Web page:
According to a new study at the Stanford University, climate change could occur 10 times faster than it has occurred for the past 65 million years.
The Stanford scientists Noah Diffenbaugh and Chris Field warns that Earth is going through not only the largest but also the fastest climate change since the dinosaurs went extinct – 10 times faster than any other climate change during this period.
The speed of change is very important since it is crucial for adaptation. Since a slow and gradual change would possibly permit behavioral changes, geographical allocation, and even evolutionary changes. But a fast change does not, even if the end result is the same with both.
A Worst Case Scenario
Worst Scenario is Fast
Without any intervention, this fast change could lead to a 5 to 6 degrees Celsius higher annual mean temperatures by the end of the century.
When Earth emerged from the last ice age, some 20,000 years ago, there was an increase in mean temperatures by 5 degrees. This climate transition is thereby comparable to the change that is projected for the next 100 years.
The now published study is a review study doing a broad review of scientific literature on aspects of climate change that can affect ecosystems. Published in Science by climate researcher and professor Noah Diffenbaugh and Chris Field, professor of biology and director of the Department of Global Ecology at the Carnegie Institution.
Diffenbaugh writes, “We know from past changes that ecosystems have responded to a few degrees of global temperature change over thousands of years,”. “But the unprecedented trajectory that we’re on now is forcing that change to occur over decades. That’s orders of magnitude faster, and we’re already seeing that some species are challenged by that rate of change.”
Worst Case Scenario is Hot
A higher mean temperature implies higher extreme temperatures, heat waves, less rain in large areas, more in others, rain instead of snow during wintertime, the extreme weather would be more common with more energy in motion.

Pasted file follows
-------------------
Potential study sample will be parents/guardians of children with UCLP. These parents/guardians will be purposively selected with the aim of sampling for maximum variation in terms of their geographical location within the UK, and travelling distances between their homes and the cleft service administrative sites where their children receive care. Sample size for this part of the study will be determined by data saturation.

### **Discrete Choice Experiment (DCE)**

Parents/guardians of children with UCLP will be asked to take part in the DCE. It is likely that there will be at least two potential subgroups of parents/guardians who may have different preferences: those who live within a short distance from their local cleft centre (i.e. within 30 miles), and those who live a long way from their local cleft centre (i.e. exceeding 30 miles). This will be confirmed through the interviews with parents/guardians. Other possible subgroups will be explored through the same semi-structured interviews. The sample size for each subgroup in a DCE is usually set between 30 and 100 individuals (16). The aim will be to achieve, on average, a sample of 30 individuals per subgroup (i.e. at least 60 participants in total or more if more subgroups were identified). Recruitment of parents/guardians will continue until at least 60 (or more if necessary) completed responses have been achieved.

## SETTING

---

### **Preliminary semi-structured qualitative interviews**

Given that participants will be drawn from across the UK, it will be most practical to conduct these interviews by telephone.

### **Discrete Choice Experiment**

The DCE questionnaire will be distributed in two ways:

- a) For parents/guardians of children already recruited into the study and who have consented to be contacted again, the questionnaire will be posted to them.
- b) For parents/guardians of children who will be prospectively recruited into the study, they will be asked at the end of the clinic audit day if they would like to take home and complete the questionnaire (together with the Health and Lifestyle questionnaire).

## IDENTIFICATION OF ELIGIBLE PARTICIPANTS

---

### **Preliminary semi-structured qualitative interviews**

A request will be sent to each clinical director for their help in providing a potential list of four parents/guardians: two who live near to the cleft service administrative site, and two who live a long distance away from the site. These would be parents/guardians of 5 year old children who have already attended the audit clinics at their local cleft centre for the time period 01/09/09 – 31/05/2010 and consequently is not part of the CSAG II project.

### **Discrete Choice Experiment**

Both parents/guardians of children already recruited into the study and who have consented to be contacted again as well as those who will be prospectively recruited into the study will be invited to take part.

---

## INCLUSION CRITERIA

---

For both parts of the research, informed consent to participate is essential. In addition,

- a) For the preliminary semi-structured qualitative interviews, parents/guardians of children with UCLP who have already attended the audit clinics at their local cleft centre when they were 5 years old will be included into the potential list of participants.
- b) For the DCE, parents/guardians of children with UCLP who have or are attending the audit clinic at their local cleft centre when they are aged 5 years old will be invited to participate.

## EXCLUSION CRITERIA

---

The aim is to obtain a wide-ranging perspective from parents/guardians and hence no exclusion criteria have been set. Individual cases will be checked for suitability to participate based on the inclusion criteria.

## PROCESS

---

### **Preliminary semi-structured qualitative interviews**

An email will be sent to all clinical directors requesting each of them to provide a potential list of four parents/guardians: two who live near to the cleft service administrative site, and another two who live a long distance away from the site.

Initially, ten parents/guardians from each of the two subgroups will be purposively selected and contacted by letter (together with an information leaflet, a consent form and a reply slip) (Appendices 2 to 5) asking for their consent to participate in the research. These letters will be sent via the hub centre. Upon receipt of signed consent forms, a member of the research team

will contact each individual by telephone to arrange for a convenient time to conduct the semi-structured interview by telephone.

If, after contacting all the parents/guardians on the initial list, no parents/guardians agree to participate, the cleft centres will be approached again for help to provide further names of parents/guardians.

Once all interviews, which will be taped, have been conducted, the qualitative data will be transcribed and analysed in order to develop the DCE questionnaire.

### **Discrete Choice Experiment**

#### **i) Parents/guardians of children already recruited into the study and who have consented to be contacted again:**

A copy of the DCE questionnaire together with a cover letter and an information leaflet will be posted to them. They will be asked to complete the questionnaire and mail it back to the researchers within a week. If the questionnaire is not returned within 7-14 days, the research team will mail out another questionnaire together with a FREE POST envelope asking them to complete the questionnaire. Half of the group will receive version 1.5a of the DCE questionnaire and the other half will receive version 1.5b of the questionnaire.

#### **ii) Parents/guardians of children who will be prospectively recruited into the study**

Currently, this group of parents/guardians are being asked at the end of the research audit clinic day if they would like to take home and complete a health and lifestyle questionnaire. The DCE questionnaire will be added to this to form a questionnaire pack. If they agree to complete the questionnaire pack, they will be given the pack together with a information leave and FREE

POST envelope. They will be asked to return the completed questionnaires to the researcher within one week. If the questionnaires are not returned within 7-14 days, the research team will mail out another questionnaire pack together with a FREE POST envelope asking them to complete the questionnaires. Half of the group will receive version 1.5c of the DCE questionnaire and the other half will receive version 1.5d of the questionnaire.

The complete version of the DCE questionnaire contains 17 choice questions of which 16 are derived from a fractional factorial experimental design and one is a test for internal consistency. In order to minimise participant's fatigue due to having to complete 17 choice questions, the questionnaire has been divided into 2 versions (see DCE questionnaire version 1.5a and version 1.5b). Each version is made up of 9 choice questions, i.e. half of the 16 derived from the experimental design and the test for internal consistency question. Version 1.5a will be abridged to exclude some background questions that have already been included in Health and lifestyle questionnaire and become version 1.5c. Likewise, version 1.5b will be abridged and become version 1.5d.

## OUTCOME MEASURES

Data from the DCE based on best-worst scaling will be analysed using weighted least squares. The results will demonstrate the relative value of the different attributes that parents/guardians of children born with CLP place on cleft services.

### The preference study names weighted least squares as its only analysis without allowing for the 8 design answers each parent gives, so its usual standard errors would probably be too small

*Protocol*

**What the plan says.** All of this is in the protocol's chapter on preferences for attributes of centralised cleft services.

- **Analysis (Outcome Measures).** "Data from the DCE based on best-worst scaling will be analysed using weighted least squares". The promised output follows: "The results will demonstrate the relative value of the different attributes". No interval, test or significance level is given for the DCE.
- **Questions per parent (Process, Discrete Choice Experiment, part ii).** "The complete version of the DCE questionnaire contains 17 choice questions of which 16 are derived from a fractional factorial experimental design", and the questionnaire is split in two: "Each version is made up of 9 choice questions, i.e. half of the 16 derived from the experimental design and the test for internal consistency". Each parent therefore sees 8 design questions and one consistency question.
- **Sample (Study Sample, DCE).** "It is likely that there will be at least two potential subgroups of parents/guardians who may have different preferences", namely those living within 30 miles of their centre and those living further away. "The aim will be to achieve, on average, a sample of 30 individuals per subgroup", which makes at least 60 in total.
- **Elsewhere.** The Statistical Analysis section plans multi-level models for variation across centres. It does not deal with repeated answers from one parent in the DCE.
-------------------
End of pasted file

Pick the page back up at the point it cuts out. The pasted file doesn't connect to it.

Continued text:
As glaciers, the Arctic, Greenland, and Antarctica melts, sea levels rise due to more water in our oceans instead of not resting on land. A higher water temperature also make it expand.
Once Buried now Burned
The fossil fuels we burn today has once been a part of the ecosystem on Earth, although accumulated over time. This fact implies that there was once more carbon in circulation (carbon cycle) and paleoclimate studies confirm that 55 million years ago the carbon dioxide levels were elevated to levels comparable to the levels of today or the near future.
Animal and Vegetation Adaptation: Is it Possible?
The scientists aimed to define the distance per year that species of plants and animals would need to migrate to live in annual temperatures similar to present conditions.
Just as animals and plants were to adapt or die during the end of the last ice age. The scientists note that species around the world will face a similar transition again. Many plants and animals will need to move towards the poles or higher up in the mountains by at least one kilometer per year if they are to adapt to changing climate zones.
Likeliness of a Worst Case Scenario
Some of the changes in temperature are unavoidable since humans have already emitted greenhouse gasses into the atmosphere, that will continue to warm the planet even if we stop tomorrow.
As Diffenbaugh writes; “If every new power plant or factory in the world produced zero emissions, we’d still see an impact from the existing infrastructure, and from gasses already released.”
A worst case scenario would however only happen if we do not dramatically stop emitting green house gases.
Climate change on pace to occur 10 times faster than any change recorded in past 65 million years, Stanford scientists say